Virtual Onboarding and Mental Health


Wrote this on, November 30, 2020

Virtual Onboarding

2020, the year of virtual reality. With many workers worldwide faced with redundancy and in the job-seeker world, virtual recruitment and onboarding is a new method most office-based businesses have quickly come to know. 

Virtual onboarding has simmered the excitement of beginning a new job. There is no office tour, no meeting the team, and no offering of a hot beverage on your first day. This can feel like an empty way to begin a new role. As nerve-wracking as our first days and weeks in a job go; doing it alone and virtually only creates greater levels of anxiety and dreaded imposter syndrome. It’s inevitable that workplace vulnerability is at an all-time high. 

How Can I Virtually Onboard Effectively To Improve Mental Health?

Over Communicate

Silence from anyone can be enough to send us into an anxiety frenzy, especially when it’s your manager who hasn’t spoken with you since last Friday. If this sounds like you, we recommend you adapt your approach by ensuring managers and seniors have effective communication skills. Effective communication strikes a balance between being present without micromanaging. 

Schedule in catch-up meetings with different areas of the business to introduce your new starter(s) to during their first weeks. This enables them to get a scope on the wider business and to feel included.

When your new hire(s) start, ensure you communicate the workplace is a safe space that welcomes feedback. As an employee, we are entitled to give feedback too, and when working virtually it’s difficult to understand everything from the get-go. This also fosters an environment that enables you to give feedback to your new starters as well. Let them know you understand virtual onboarding may take longer than if you were in a physical setting, and that’s okay. 

Virtual Onboarding

What platforms do you have to communicate? Working virtually doesn’t warrant Whatsapp as a means of communication between colleagues. Programs like Slack and Microsoft Teams are great virtual work tools. They’re a fast way to also enable off-topic chat to build social relationships amongst colleagues. 

Be mindful of the language you use during your communication. We’ve all been there when we’ve misunderstood something said in an email from a manager. Messages without tone can quickly be misconstrued, so it’s really important you use diplomatic language in your communication. 

Manage Expectations

Beginning a new job is incredibly overwhelming. There is a lot of information to take in ranging from different departments, to who does what and what document goes where. Be patient with your new starters(s) and appreciate working virtually is often accompanied by bottlenecks. (And connection issues.) It’s best not to overload your newbie with a large to-do list, this will only overwhelm them more. Office working generally means we adopt a colleague or two to ask questions when needed. Without this physical support, it can become increasingly stressful.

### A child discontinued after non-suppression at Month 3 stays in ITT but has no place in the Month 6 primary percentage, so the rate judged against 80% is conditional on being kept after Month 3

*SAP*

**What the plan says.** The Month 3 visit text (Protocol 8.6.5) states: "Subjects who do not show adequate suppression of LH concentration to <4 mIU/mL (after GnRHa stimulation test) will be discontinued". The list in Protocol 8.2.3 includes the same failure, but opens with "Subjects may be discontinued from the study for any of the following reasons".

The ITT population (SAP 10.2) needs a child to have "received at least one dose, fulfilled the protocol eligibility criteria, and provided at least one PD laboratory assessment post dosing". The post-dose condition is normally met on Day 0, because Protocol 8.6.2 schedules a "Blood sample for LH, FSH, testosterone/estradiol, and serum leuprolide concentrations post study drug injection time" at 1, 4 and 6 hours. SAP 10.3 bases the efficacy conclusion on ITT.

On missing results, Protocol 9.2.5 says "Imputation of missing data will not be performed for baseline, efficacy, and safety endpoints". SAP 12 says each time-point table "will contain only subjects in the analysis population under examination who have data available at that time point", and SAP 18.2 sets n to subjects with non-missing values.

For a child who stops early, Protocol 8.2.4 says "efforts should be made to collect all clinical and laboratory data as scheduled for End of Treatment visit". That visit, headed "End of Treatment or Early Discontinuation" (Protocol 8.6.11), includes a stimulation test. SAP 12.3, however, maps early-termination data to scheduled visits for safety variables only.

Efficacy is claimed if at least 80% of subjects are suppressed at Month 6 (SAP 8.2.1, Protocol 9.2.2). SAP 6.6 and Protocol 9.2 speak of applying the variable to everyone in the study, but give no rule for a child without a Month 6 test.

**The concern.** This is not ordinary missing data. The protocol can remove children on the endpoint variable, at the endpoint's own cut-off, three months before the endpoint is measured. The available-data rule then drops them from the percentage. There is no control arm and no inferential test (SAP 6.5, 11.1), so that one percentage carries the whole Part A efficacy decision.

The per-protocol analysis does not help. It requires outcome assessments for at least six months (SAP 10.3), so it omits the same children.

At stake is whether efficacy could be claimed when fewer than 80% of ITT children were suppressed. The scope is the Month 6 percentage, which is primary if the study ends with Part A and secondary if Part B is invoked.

In the first week(s) focus on the values and mission of the business. Compile all the relevant information into documents that will be handy to them whilst they take a grasp on company culture. Look at how you can streamline their workload, high workloads as a new starter can add to levels of anxiety.

It’s important to be patient during the handover process. Whilst employees are in a probation period overloading them hinders their chances of impressing you or anyone in the business. 

Value Mental Health

As a manager or employer think about your first day in a new job, did you feel like a number to fill a hole or did you feel valued when you arrived? Try to personalise the onboarding experience by talking about their personal goals and aspirations in the role. It’s important to be flexible and fluid in your hiring with an open mind – we all work differently which helps to foster and create diverse workplaces. 

Educate and train managers on the importance of mental health at work. Learn and share the basics of compassion and empathy and how this can go a long way in an employee’s onboarding experience.

Set out a framework for your virtual onboarding experience and think about what is most important for both you and the new starter. Don’t be afraid to ask for feedback from peers or your new starter(s) on how you can improve the onboarding experience. Feedback is important in any stage of our career so ensuring you welcome it from different areas of the business is important. 


It’s natural that onboarding significantly reduces the human element to beginning a new job but that doesn’t mean there aren’t ways to inject a human element to the virtual process. The aforementioned greatly improves the process for you as an employer but also creates a compassionate workplace for your new hires. 

Can We Help Your Business?

At Everymind, we value mental health in the workplace. Our platform offers the tools and resources to empower your employees to take better care of their mental health. With help and guidance right at their fingertips, think of us as your wellbeing companion in your pocket. Interested? Sign up for a free trial here.

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